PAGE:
James Moore: Direct Line – just what the world needs [not]
Outlook Just what the world needs, another insurance company. This morning Royal Bank of Scotland (RBS) will likely push the button on its long-awaited flotation of Direct Line.
This was a business that did things differently, at least when it was set up. Part of its success was cutting out the broker and selling direct to the public. Part of it was down to some inspired marketing.
But there was more. Insurers are renowned for dragging their feet when it comes to dealing with claims, which is why people don't like them very much.
When Direct Line was founded as a telephone-only operation by entrepreneur Peter Wood it did the opposite, processing and closing claims very quickly, leading to it becoming – from a standing start – the biggest motor insurer in Britain in less than a decade.
Not only were its policies competitive, customers found that they were dealt with quickly and efficiently in stark contrast to the way other insurers behaved at the time.
Mr Wood didn't adopt this policy out of the goodness of his heart. It was based upon sound, financial logic. As the claims process drags on costs inevitably rise – and rise and rise. Direct Line's rivals were not only infuriating their customers, they were shooting themselves in their financial feet. Again and again. It's a lesson large parts of the industry still haven't learned.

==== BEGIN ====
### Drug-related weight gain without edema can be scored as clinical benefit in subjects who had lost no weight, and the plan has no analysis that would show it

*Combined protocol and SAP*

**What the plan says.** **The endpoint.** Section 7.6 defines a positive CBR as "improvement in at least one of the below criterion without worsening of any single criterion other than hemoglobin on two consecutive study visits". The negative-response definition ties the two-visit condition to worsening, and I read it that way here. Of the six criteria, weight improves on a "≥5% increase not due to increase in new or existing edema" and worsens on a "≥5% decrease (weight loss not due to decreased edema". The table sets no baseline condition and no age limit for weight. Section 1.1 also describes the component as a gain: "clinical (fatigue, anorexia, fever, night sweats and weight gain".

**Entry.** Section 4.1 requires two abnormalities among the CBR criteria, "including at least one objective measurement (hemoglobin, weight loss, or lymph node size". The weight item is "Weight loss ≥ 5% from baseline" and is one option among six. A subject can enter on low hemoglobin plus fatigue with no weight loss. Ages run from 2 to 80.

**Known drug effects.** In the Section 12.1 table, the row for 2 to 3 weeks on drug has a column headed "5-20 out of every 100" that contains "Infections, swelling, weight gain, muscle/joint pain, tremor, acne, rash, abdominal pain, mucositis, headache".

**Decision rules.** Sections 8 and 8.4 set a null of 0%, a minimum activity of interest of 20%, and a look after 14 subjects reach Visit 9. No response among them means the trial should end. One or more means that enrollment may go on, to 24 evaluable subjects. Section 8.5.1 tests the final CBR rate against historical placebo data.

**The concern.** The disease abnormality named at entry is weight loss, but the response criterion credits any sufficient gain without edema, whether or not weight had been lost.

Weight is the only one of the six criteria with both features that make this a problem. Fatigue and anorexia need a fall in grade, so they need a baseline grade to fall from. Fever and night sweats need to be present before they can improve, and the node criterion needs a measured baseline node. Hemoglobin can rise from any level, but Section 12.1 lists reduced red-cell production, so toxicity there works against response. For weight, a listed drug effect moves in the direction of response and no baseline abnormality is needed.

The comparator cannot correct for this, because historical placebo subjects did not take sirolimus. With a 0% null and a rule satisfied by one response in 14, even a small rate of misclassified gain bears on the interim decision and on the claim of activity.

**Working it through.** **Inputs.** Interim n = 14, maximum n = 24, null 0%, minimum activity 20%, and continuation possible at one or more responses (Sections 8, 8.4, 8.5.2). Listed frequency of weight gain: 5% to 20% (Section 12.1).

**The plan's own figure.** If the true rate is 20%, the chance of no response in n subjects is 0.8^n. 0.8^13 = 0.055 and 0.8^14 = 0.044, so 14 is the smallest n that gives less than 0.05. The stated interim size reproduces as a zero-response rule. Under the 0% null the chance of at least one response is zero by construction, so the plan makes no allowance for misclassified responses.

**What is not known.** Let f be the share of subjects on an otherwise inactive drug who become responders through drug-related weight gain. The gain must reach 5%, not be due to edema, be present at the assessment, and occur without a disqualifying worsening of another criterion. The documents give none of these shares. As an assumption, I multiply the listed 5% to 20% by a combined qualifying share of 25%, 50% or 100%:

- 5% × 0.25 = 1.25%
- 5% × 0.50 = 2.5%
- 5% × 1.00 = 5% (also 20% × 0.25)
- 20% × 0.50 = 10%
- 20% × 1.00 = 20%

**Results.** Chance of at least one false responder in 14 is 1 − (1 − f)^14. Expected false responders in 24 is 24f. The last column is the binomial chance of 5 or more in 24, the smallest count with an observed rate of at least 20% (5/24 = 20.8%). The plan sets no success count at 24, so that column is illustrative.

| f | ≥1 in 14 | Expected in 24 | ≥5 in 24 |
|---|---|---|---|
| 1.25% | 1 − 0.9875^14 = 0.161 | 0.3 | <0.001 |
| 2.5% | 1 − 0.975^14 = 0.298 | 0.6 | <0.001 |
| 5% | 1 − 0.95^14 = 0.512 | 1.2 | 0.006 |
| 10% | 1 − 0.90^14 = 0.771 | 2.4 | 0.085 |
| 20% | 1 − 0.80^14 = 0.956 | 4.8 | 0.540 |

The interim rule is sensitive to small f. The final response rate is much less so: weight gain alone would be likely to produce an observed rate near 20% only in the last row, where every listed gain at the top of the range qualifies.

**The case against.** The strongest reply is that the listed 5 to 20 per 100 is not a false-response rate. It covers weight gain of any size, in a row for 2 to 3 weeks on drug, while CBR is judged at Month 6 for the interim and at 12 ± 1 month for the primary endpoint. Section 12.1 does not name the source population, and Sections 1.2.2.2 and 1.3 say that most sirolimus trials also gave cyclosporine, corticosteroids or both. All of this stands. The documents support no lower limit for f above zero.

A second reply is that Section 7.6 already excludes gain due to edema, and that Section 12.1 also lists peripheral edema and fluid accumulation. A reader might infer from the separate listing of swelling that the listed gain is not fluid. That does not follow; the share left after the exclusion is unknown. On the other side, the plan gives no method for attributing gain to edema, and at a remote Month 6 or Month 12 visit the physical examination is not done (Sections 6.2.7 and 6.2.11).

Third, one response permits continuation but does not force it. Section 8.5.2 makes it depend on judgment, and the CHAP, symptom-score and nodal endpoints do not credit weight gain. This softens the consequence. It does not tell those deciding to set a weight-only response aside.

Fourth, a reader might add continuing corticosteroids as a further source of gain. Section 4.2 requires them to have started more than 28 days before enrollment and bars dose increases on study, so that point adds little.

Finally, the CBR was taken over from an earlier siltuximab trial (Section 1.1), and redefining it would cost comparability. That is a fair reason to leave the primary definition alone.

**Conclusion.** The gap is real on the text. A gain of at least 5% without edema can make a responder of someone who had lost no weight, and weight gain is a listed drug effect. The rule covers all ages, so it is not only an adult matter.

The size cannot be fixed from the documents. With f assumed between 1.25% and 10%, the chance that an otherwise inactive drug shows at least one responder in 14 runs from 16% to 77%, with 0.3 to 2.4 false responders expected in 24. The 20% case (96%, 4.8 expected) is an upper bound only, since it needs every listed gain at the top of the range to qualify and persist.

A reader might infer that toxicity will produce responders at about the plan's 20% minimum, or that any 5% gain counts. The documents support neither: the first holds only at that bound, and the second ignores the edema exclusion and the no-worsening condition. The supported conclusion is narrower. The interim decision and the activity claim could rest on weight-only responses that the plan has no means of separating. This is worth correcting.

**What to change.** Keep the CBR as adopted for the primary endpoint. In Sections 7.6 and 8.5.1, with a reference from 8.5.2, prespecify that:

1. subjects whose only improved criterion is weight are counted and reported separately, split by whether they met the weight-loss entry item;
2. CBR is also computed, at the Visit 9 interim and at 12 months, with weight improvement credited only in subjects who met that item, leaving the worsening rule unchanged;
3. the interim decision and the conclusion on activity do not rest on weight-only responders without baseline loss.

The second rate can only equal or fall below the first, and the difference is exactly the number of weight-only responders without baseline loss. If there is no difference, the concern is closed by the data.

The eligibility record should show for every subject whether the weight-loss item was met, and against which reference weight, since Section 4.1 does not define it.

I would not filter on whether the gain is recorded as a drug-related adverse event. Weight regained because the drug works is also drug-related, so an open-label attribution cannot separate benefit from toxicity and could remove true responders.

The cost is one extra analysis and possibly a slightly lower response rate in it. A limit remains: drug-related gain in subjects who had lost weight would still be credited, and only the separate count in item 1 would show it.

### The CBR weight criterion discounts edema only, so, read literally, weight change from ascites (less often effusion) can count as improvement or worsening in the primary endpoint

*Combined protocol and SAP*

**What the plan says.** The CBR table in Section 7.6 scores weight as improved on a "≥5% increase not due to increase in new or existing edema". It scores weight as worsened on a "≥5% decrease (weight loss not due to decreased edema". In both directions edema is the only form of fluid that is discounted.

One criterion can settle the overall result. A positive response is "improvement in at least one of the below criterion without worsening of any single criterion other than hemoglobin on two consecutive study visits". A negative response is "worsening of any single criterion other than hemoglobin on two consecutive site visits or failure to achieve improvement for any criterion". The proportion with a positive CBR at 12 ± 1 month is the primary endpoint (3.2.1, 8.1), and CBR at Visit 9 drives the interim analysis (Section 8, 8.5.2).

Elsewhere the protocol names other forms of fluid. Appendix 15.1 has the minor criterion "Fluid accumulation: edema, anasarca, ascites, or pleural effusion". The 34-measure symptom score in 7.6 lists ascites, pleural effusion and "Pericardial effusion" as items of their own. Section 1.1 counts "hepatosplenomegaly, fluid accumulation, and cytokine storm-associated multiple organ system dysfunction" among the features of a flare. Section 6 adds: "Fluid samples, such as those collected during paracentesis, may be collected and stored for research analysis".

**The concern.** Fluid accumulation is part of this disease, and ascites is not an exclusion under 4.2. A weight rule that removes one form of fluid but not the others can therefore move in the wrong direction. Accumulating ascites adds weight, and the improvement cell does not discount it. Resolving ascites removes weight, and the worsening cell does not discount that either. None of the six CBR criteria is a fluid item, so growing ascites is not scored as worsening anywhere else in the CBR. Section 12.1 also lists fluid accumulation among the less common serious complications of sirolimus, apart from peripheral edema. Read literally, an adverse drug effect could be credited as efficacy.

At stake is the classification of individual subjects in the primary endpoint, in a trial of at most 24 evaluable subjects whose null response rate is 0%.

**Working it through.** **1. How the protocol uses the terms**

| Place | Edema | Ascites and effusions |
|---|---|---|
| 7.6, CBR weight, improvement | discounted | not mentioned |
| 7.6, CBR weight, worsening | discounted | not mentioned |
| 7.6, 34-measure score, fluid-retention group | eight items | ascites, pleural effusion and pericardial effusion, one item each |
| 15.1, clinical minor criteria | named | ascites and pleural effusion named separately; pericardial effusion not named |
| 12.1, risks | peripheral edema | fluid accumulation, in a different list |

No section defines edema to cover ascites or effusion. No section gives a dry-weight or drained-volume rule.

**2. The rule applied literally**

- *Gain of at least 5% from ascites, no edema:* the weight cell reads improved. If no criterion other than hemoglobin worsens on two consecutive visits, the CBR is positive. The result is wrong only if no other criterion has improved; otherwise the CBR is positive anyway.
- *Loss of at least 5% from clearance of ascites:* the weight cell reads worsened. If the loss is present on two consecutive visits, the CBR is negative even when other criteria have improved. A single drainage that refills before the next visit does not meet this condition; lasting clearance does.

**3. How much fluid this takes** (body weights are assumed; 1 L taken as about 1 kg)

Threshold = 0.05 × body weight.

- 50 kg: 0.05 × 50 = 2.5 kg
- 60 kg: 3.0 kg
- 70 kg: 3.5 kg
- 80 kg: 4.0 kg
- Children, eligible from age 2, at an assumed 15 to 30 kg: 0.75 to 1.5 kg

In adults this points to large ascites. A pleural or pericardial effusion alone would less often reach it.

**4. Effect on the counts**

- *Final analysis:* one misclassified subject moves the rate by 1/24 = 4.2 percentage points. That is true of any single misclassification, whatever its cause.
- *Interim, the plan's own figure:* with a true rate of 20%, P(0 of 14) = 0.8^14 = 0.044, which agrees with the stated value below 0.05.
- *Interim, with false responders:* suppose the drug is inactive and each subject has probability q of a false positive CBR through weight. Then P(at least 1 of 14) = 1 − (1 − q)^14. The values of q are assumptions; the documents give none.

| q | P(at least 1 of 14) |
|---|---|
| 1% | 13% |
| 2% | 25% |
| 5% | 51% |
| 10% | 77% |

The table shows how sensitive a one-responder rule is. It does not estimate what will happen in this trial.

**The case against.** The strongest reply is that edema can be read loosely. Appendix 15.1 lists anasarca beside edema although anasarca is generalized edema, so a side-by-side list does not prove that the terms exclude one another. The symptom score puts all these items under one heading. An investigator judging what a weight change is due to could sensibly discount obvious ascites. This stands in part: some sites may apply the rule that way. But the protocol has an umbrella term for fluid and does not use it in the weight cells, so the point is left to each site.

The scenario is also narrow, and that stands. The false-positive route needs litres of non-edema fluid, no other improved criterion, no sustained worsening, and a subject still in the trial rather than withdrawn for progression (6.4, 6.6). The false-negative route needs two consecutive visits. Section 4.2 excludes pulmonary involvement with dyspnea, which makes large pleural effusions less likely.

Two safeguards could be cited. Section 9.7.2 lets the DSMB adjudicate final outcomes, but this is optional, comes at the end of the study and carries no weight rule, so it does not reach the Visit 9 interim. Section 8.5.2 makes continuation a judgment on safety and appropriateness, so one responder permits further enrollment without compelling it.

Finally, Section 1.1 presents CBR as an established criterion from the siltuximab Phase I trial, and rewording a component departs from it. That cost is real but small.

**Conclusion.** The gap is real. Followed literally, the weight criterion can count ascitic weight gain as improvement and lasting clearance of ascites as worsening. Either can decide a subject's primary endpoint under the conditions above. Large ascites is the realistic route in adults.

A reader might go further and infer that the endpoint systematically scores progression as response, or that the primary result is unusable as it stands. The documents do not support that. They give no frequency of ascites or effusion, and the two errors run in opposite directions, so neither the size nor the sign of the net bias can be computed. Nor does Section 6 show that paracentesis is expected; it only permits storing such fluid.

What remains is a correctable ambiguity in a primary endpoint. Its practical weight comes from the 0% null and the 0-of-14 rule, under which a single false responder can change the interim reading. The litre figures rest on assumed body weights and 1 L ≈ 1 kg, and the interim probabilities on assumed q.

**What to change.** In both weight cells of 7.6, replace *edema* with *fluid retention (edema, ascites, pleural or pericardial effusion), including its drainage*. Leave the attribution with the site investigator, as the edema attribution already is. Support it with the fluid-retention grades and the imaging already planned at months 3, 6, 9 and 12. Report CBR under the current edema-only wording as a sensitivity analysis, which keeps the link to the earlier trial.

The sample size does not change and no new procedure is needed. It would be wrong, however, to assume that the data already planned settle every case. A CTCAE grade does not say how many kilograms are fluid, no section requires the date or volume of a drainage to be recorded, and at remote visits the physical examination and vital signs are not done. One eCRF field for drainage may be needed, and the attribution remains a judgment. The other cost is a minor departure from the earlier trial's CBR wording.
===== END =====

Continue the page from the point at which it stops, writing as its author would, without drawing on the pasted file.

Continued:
The formula continued under RBS's ownership while Mr Wood stuck around but the relationship ultimately soured, not helped by a controversy over his chunky pay packages. And then it all started to go horribly wrong.
Direct Line's reputation as the best insurer on the block also soured. In recent times it hasn't made much money while its reputation for quality has taken something of a knock. Just put "Direct Line" and "Claims Handing" into Google. Or wait until you have to make a claim (I have).
Will the company recover after being liberated from the dead hand of RBS? The newly independent business (which also owns Green Flag and Churchill) is set to axe nearly 1,000 jobs as part of a cost-cutting drive. These always seem to do more to benefit executives (through bonuses) than consumers. In other words: Just what the world needs, another insurance company.
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